enough to be found standing over the dead body of Mr. John T. Wheeler.
Mr. Wheeler being white, and Mr. Burke being black. Not a good combination,
that… not in East Texas,
in the twenties… Now, whether Mr. Burke actually killed Mr. Wheeler
or not, has never been established. If it was murder, there really
isn't much telling what triggered it, as Mr. Wheeler could have said,
or done almost anything. He was not in the highest state of sobriety
at the time of his death, nor was Mr. Burke.
Sheriff* (see Forum),
and City Marshall Bryan McCallum were, however, duty bound to arrest
Mr. Burke and hold him for trial, since he was found to be standing
over the body, holding a large board, and Dr. Tommy Hurst, the County
Coroner established that Mr. Wheeler had died form a blow to the head
with a blunt object.
Now, my hometown is tiny. It has never had over five thousand inhabitants
at any given time, and at that time, it had only around two thousand.
Word spread and things turned ugly fast. A mob formed, and Mr. Burke
was broken out of jail, taken out front to the oak, and hanged. In
their defense, it must be said that Mr. Christian and Mr. McCallum
did their best to prevent this, however, they were outnumbered some
ten to one by their masked visitors, who assured them that they had
"plenty of rope for three."
Charlie B. and Bryan cut Moses Burke down later that night, and laid
him out in one of the cells. He was buried two days later, the day
after John T. Wheeler was laid to rest. Trouble is, old Moses didn't
The "Hanging Tree" apparently died not long after that, but no one
bothered to cut it down, and within a year or two, it had somehow
managed to "come back to life". They thought about getting rid of
it a time or two, and supposedly, it was tried once or twice, but
somehow, the old tree just stayed there. In time, it was said that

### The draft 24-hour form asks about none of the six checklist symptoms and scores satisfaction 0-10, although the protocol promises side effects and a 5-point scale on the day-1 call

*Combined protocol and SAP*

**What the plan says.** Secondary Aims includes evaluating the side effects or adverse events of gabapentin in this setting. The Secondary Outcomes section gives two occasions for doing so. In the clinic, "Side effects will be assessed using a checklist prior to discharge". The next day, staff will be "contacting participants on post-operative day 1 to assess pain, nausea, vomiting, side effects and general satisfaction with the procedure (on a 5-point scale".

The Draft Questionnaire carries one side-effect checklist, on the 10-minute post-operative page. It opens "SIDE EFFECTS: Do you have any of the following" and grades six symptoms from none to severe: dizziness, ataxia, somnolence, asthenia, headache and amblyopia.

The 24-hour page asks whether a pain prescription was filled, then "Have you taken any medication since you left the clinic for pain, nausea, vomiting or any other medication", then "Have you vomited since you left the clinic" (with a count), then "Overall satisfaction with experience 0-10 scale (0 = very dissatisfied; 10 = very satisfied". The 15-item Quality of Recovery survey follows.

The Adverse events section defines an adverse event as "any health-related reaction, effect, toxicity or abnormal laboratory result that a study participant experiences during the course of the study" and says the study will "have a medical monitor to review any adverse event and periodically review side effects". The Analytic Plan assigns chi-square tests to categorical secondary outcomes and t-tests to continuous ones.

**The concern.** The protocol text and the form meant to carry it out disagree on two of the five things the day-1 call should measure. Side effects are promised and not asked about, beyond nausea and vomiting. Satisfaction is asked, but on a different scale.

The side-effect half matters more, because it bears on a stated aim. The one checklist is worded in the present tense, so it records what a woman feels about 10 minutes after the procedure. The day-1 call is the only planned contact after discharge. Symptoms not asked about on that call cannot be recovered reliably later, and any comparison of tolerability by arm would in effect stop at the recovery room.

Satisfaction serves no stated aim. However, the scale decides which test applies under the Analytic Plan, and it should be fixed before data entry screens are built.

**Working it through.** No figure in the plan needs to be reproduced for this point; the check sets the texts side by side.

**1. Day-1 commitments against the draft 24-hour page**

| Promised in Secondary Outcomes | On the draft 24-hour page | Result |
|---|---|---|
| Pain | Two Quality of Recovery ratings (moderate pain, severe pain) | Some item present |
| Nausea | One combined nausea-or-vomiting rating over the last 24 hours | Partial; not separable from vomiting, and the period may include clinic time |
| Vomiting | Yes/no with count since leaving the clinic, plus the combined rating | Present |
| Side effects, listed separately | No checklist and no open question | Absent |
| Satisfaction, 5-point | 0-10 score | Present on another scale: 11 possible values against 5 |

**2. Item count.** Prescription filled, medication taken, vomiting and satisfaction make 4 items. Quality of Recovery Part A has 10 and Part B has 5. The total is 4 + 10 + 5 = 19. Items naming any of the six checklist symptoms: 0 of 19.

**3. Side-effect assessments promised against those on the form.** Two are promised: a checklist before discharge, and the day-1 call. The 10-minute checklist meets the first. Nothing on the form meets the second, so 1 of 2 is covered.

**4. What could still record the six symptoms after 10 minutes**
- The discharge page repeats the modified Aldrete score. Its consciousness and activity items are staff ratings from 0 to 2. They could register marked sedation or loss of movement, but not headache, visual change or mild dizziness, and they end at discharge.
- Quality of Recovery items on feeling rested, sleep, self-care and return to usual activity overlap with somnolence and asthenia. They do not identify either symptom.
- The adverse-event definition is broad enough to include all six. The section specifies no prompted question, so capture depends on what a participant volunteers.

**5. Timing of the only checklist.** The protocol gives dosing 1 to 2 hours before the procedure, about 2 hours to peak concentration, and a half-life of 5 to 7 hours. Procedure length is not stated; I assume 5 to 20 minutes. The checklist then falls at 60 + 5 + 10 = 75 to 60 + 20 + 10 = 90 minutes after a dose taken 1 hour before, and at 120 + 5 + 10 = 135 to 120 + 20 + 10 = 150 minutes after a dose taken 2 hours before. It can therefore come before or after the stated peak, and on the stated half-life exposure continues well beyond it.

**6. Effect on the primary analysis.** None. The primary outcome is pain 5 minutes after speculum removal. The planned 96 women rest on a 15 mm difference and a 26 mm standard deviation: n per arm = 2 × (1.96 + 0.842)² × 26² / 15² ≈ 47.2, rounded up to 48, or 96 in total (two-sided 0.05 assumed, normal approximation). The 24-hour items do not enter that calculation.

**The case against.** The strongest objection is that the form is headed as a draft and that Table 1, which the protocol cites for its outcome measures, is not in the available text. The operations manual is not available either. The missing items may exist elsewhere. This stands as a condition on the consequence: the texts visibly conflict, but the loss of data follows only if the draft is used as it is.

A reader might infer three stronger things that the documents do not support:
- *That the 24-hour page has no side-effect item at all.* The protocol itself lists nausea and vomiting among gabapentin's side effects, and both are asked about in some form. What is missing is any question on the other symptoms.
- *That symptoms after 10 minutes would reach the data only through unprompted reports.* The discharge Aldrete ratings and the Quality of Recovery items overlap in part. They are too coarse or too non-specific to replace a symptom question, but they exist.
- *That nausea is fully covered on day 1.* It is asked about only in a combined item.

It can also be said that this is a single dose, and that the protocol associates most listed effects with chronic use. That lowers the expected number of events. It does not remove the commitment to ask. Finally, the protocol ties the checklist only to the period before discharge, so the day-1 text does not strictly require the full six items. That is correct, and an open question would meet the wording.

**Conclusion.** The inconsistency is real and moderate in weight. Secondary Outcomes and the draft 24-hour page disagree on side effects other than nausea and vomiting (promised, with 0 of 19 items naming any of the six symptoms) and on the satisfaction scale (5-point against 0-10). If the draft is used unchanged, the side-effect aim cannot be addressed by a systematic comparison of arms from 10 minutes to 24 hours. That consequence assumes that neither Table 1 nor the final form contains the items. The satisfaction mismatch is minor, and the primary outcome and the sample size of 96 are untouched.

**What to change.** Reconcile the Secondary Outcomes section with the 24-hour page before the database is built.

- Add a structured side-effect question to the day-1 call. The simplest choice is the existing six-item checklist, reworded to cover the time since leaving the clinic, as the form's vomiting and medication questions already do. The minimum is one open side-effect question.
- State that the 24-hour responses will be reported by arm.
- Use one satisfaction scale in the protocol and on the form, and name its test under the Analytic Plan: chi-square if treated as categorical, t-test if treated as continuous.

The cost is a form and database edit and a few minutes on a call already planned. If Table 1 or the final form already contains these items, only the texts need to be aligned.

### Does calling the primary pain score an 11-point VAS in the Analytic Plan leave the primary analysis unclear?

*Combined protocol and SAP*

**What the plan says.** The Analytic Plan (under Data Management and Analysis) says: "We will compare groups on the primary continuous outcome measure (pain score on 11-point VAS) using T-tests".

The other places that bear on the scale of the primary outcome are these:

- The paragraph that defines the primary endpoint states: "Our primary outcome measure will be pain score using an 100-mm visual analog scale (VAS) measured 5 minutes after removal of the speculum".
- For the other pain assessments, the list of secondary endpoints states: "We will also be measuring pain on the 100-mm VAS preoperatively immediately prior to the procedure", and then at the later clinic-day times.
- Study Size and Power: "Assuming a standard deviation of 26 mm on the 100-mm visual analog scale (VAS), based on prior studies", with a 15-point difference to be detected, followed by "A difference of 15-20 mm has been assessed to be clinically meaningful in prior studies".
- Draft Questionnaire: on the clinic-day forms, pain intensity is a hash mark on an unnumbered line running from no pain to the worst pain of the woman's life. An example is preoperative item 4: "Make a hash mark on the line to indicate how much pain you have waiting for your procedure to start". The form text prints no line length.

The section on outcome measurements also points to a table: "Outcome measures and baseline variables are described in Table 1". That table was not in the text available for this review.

Moses Burke "lived" in that old tree, and any time anyone tried to
cut it, he would wail and moan, and cry for help, and protest his
any case, I took one good photo of the tree, with the group of workers
around it, then sat back and waited for them to start up the chain
saw and get to work. In a few minutes, the air was rent with the sound
of the sputtering, snarling motor, and the rattle of the spinning
chain. There was an unmistakable lag in the rhythm of the saw's motor
as the chain bit into the hard, seasoned wood of the old tree, then…
the otherwise still summer air was pierced by the most horrifying,
blood-curdling scream that can possibly be imagined. It seemed to
originate deep within the old oak, but was everywhere at once. It
echoed off of the walls of the buildings lining the town square and
literally beat its way into the consciousness of everyone present.
Everyone on the square heard it. There was no mistake. I tried to
get focused and get a photo of the tree. No luck. I was too busy trying
to keep from being trampled by the departing work crew, who completely
abandoned their chainsaw and left it hanging in the old tree. Of course,
the stampede jolted the old cameral open, so I didn't have any picture,
I wasn't looking forward to going back to the office so I took my
time. When I finally did get back, Mr. Bob was standing on the sidewalk,
looking out toward the courthouse square, with a big smile on his
face. It's been over thirty-five years, and I can still see him and
hear him now.
"Looks like you got run hard and hung out wet", he growled. "Camera
looks pretty beat up, too. I suppose you don't have any pictures?"
"No, Mr. Bob," I admitted. "I don't. They almost trampled me to death…
you saw", I began.
"Don't worry, Jimmy I saw it… heard it, too. You did a fine job. I
didn't expect you to come back with any pictures. They've been trying
to cut that old tree down for years. It hasn't worked yet. That's
why I didn't give you one of the good cameras. I did figure you'd
come back with a good story, though. Now let's see how good you can
Mr. Bob has been dead for over fifteen years. Bobby, his son, has
been gone for five. The old Champion is no more. It’s part of a conglomerate.
The old "Hanging Tree" is still there. There are too many people still
around who remember the last time someone tried to cut it down.
© James L. Choron
June 26, 2004
Subject: Hanging tree in Shelby County
The article written about the hanging tree in Shelby County says that
the County sheriff and City Marshall were Charlie B. Christian and
Bryan McCallum. Charlie B. Christian, my father, was born in 1921.
He was the sheriff in the 50's and 60's and deputy sheriff in the
late 40's. - May 26, 2008